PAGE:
So… you got an ServerBusyException, eh?
You might have seen it thrown as this in your code:
Microsoft.Exchange.WebServices.Data.ServerBusyException: The server cannot service this request right now. Try again later.
The server is not overloaded overall and the call is reaching EWS and EWS is responding with a throttling error. When you see ServerBusyException in the response from an EWS call it usually means the server is too busy… for you. Well, it's too busy for the application account doing the EWS call. It's seeing the calls from the service account as having too much of a load against the server, so it's telling you to back off and come back later. An exception to this is when the call involves returning too many items for a search operation – which is covered later in this document.
When you see a throttling error don't panic or assume there is some issue with the sever – this is a common error which can be worked-around. What it means is that the code was not written to self-throttle.
Its best to change your code to self-throttle rather than change a throttling policy. Servers like Exchange Online Servers have throttling limits which you cannot get changed. You can change throttling settings with on-premise servers and maybe for dedicated 365 servers; however, its usually a bad idea to do so.
History and perspective:
In older versions of Exchange (2007 and prior) there was almost no throttling. Customers would have to pay attention to applications they were running against Exchange and to be sure that applications were not dominating servers or otherwise causing performance issues. When there were few applications going against Exchange it usually worked out. However, the world changed and a lot more applications were going against Exchange with Exchange Web Services (EWS), Exchange Server ActiveSync (EAS) and other APIs. Some of those applications were written in ways only taking in consideration of the performance of that application not considering the impact on the servers overall. Performance issues were often not found because programmers were not going against real life production servers in testing and checking performance impact or issues were introduced release by updates. The traffic from those applications was enough to bring Exchange servers to their knees and effectively taking them down. Something had to change to improve situation and to help prevent call traffic which would have such undesirable impact on Exchange servers. In Exchange 2010 throttling polices were added to force applications to be better behaving so as to not cause such issues. Exchange 2013 added more polices and improvements. Now applications need to behave by self-throttling so that Exchange won't have to.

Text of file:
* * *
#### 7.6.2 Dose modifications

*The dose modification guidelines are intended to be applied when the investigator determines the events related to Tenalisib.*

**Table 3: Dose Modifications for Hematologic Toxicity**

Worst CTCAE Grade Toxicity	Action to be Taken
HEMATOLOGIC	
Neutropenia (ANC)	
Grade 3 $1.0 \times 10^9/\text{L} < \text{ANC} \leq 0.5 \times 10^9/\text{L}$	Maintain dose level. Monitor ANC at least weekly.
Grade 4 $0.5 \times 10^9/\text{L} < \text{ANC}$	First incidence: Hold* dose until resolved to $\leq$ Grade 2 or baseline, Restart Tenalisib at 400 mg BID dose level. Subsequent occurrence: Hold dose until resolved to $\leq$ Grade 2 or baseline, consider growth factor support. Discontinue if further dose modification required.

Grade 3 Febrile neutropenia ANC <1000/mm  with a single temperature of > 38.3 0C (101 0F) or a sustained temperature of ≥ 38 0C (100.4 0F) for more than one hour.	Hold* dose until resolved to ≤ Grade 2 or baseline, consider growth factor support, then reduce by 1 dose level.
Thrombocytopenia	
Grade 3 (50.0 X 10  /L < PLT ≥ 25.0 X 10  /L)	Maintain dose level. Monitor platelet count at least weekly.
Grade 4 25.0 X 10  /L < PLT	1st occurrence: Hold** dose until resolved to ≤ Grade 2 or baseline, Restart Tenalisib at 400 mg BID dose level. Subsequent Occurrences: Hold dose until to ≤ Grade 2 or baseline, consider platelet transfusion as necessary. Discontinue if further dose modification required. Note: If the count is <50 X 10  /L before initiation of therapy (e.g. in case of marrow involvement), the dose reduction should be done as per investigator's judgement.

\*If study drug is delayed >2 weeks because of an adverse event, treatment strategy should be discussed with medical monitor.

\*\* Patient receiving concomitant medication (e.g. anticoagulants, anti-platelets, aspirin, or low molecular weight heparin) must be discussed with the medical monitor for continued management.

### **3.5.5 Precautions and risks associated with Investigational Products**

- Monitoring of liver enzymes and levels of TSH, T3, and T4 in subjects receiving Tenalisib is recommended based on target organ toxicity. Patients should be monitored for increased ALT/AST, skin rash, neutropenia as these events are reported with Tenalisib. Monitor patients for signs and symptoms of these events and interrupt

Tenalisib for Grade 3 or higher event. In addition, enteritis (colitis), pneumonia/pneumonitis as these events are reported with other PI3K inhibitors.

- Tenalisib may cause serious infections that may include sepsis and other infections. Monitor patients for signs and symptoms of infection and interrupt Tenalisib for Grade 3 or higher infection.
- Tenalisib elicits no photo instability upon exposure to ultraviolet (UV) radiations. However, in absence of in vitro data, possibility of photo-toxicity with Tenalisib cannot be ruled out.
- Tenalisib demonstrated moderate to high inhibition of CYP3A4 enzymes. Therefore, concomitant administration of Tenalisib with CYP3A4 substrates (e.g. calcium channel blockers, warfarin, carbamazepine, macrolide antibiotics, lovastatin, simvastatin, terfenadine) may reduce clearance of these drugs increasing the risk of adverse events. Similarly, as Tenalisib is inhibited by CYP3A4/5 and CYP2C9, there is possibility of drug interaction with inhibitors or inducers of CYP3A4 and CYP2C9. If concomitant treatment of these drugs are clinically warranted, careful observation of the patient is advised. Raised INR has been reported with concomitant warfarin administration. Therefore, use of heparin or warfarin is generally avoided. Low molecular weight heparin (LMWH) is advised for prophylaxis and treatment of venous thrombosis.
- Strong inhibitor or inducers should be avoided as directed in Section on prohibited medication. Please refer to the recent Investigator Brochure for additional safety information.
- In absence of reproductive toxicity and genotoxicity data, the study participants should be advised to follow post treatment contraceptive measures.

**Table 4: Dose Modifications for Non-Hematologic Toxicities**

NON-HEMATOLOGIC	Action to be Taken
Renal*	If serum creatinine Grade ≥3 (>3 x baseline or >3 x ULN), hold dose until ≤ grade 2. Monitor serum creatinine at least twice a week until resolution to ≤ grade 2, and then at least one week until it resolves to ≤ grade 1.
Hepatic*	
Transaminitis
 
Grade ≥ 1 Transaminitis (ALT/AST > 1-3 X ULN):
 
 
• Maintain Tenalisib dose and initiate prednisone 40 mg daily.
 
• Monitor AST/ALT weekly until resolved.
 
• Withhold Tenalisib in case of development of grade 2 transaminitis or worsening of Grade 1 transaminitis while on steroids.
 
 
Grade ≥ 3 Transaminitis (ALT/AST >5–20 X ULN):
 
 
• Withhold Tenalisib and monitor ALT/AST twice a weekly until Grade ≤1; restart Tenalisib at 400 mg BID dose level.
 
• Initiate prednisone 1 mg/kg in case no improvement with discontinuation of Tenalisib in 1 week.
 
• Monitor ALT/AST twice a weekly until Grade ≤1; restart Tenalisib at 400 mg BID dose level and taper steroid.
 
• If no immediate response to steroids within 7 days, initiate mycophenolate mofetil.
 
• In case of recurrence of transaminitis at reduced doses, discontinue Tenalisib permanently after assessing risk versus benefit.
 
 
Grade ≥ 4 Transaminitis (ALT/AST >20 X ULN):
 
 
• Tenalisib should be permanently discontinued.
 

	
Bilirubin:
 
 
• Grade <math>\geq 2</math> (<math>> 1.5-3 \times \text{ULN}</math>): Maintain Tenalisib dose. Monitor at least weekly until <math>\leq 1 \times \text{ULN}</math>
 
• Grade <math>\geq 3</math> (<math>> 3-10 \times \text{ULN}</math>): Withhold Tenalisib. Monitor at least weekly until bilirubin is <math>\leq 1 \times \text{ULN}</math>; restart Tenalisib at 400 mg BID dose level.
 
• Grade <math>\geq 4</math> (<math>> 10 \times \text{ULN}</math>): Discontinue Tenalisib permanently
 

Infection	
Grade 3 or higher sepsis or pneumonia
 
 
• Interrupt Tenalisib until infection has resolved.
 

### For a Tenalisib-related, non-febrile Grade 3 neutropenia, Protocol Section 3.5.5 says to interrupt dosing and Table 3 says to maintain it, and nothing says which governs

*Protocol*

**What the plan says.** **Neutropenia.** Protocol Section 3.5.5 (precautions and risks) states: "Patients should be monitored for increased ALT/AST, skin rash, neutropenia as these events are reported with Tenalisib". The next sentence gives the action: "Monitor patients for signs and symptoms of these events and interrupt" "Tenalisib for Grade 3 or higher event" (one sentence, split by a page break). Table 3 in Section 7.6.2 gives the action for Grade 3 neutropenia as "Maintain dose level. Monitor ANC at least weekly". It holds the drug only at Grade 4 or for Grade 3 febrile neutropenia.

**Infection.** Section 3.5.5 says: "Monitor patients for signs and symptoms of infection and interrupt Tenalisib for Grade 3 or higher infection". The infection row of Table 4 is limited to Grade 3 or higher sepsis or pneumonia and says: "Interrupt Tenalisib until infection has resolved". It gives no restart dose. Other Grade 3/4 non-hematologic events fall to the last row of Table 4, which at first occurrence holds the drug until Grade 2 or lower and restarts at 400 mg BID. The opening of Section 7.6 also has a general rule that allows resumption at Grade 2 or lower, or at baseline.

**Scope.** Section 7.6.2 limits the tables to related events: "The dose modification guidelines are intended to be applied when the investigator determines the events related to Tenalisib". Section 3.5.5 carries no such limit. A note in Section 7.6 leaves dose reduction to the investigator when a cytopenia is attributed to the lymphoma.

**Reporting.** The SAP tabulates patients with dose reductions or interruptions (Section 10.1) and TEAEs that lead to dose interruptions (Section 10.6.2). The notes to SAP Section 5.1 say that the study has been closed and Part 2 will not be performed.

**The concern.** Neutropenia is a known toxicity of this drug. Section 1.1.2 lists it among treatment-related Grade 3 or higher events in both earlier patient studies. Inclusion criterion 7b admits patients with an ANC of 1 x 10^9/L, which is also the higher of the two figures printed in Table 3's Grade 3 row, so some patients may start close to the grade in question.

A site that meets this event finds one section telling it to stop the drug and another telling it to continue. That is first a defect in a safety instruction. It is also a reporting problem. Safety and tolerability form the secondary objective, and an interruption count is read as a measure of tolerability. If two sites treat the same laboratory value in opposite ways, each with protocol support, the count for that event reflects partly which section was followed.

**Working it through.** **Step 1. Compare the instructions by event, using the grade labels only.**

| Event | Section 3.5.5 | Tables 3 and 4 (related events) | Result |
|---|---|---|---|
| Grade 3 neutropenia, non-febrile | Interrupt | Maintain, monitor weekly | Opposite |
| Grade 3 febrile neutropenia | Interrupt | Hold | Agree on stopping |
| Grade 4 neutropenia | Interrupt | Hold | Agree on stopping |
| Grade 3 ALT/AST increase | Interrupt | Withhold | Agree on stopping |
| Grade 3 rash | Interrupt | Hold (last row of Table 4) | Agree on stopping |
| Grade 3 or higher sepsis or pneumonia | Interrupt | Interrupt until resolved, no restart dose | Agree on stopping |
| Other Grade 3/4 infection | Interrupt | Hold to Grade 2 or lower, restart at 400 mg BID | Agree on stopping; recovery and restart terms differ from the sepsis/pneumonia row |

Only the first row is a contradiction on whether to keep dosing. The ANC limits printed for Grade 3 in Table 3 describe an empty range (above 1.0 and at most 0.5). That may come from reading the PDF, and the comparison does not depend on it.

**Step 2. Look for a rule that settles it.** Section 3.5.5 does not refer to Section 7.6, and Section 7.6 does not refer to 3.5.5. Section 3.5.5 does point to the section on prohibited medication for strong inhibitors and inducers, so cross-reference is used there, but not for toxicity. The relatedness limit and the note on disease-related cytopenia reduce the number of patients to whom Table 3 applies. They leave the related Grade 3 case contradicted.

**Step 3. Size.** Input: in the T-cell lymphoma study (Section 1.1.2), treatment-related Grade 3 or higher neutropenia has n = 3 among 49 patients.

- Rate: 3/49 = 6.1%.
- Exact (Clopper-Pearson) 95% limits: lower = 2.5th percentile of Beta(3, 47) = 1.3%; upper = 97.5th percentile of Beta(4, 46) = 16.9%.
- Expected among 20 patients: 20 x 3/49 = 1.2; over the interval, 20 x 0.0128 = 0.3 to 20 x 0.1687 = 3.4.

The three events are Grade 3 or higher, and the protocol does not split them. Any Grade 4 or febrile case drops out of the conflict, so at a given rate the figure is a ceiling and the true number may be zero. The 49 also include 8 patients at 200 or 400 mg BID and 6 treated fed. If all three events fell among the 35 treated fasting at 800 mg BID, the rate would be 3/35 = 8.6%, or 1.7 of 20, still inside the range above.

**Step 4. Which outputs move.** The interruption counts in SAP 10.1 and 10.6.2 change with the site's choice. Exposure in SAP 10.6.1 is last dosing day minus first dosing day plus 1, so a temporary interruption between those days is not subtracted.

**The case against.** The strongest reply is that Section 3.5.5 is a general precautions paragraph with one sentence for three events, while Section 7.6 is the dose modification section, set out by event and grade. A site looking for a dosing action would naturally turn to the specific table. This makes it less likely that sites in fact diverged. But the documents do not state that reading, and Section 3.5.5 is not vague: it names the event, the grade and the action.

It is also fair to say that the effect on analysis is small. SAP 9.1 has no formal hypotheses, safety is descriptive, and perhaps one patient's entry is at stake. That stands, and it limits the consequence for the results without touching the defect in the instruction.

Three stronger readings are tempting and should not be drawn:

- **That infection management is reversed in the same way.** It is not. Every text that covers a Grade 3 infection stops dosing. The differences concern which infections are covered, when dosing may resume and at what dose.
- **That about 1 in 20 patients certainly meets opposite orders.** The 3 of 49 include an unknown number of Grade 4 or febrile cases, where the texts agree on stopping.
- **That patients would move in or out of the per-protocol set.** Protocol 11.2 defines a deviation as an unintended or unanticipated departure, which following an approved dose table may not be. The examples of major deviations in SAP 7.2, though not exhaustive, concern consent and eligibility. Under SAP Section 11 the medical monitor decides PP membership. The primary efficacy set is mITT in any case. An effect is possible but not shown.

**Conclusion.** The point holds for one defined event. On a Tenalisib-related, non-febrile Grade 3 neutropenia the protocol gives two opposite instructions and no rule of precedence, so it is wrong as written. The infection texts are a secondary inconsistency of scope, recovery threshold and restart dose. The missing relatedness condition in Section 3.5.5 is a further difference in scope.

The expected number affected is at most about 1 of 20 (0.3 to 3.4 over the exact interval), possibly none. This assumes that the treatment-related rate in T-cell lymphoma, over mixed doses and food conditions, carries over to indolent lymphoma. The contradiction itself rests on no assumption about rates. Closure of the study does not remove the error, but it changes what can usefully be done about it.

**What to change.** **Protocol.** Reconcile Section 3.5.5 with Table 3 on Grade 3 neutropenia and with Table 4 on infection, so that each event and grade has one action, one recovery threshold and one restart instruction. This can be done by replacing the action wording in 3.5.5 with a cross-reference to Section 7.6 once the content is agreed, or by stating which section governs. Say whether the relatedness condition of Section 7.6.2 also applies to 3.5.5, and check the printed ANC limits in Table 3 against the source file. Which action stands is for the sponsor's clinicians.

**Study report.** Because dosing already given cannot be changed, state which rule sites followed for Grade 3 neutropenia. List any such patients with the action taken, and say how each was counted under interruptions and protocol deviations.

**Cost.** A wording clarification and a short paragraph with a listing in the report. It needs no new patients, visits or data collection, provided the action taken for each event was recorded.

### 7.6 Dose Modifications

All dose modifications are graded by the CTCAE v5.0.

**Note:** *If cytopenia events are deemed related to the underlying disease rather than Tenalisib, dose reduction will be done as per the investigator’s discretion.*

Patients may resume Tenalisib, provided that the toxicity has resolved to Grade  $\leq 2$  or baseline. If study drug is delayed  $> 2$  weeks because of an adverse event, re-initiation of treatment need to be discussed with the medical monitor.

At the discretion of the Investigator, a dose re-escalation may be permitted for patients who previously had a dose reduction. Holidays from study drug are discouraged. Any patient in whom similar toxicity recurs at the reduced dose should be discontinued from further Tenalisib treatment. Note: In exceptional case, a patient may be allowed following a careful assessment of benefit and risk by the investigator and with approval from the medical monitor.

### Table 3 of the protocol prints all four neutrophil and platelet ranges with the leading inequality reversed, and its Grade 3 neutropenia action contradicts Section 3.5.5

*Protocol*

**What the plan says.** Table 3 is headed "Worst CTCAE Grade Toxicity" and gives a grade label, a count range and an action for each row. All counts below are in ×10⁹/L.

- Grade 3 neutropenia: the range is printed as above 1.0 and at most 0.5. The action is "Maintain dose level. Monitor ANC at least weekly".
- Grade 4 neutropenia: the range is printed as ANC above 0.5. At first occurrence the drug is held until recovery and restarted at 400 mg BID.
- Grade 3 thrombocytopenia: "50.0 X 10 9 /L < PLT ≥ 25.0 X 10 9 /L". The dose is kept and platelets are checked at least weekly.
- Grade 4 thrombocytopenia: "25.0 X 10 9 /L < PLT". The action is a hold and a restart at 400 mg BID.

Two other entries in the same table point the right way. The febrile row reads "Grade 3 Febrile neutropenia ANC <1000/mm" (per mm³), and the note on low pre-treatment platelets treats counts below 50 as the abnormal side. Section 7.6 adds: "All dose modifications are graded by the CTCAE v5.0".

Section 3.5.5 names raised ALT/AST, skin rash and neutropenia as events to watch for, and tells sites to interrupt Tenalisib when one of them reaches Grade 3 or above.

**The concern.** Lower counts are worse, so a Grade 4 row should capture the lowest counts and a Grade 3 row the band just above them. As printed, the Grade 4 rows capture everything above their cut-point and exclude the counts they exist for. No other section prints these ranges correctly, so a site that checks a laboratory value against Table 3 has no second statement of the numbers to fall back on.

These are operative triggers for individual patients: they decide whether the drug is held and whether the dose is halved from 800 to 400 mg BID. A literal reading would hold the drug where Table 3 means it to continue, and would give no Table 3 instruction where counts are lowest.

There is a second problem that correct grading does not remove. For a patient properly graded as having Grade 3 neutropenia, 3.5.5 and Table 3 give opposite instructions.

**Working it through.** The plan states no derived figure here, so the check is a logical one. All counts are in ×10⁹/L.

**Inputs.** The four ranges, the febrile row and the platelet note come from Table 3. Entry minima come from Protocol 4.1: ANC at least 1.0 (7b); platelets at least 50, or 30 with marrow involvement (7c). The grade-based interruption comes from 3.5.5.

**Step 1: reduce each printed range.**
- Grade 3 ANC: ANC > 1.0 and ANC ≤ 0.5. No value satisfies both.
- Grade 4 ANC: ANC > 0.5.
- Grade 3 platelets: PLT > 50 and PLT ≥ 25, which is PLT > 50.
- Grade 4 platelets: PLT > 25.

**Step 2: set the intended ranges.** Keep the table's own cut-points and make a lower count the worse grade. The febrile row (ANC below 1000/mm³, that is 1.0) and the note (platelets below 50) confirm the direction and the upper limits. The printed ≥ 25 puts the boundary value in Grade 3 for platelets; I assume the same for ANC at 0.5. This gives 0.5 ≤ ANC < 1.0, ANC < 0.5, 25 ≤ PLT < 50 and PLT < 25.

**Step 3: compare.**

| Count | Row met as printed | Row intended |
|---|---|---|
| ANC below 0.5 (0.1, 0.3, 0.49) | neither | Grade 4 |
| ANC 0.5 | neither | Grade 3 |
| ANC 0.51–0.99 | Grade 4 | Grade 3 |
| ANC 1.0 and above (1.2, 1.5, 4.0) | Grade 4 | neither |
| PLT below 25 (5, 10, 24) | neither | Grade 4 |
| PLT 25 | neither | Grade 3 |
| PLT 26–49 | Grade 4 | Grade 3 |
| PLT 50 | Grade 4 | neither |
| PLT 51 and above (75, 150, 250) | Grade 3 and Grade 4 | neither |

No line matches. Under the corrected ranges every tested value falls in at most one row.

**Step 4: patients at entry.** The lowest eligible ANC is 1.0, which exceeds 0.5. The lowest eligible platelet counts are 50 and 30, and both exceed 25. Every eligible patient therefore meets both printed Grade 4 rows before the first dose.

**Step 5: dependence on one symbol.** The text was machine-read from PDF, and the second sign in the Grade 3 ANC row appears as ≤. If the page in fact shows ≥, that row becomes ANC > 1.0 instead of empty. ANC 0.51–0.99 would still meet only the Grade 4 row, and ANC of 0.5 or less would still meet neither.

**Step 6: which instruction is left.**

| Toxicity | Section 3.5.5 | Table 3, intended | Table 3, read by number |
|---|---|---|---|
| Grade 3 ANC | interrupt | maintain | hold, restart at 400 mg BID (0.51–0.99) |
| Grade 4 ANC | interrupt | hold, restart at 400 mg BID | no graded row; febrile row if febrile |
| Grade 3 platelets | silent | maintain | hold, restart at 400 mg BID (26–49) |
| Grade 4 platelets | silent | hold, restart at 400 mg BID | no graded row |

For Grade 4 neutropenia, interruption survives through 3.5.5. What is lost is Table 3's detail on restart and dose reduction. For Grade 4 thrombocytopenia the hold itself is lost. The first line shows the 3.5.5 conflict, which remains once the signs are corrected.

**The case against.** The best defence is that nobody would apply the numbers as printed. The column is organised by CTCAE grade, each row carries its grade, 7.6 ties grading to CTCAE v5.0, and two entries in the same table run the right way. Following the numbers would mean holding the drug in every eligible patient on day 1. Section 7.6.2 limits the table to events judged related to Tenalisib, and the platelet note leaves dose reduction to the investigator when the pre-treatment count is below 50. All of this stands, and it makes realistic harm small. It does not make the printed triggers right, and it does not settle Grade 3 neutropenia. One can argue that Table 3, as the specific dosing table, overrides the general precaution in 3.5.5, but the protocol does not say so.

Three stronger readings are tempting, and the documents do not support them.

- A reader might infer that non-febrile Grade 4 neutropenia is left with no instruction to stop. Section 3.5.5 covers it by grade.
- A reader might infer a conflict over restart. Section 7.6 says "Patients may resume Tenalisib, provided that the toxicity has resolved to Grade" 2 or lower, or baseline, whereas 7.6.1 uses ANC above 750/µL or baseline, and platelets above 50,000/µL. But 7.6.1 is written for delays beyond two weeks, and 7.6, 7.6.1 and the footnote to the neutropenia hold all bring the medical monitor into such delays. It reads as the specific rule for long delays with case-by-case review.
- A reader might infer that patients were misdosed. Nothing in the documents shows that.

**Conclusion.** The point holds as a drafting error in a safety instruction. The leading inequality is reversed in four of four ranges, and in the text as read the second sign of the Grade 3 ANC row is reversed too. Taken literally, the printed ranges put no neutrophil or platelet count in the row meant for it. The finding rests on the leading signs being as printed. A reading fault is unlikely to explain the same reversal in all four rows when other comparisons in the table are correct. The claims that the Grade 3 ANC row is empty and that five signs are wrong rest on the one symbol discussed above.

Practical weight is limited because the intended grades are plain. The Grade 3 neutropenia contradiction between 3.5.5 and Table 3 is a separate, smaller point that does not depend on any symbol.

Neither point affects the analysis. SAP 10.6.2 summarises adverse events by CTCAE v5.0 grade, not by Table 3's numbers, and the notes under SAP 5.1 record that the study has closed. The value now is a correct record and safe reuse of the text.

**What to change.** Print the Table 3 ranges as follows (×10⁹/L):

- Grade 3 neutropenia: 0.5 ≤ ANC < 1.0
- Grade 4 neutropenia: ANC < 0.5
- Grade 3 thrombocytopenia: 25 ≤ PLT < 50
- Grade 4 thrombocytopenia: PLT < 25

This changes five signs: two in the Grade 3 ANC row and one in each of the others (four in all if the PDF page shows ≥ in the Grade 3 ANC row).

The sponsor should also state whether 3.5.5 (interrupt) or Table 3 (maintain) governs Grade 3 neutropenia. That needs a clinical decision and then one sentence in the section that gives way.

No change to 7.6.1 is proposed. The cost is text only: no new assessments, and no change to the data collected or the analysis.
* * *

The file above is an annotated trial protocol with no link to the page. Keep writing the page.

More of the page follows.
Please review my blog article on throttling and each of the links it contains:
Exchange throttling is your friend… well, more like a police officer.
What ErrorServerBusy usually is:
An ErrorServerBusy error is caused by many things. So, when the error occurs we look at the full request and response made (headers and bodies) and check the overall calls being made.
In Exchange 2013 and later, details on the throttling error will be in the response. There will be a BackOffMilliseconds setting noted which says when Exchange will next accept a request from the application account. This timeout is often 3-5 minutes. You will also be able to see the throttling error logged to the Application event log on the Exchange server as a 2915 event.
The article below goes into the details of when the error is thrown:
EWS throttling in Exchange
When throttling is exceeded it will usually be due to one of three throttling polices being exceeded:
EWSPercentTimeInMailboxRPC: Defines the percentage of time per minute during which a specific user can execute Active Directory requests.
EWSPercentTimeInCAS: Defines the percentage of time per minute during which a specific user can execute Client Access server code.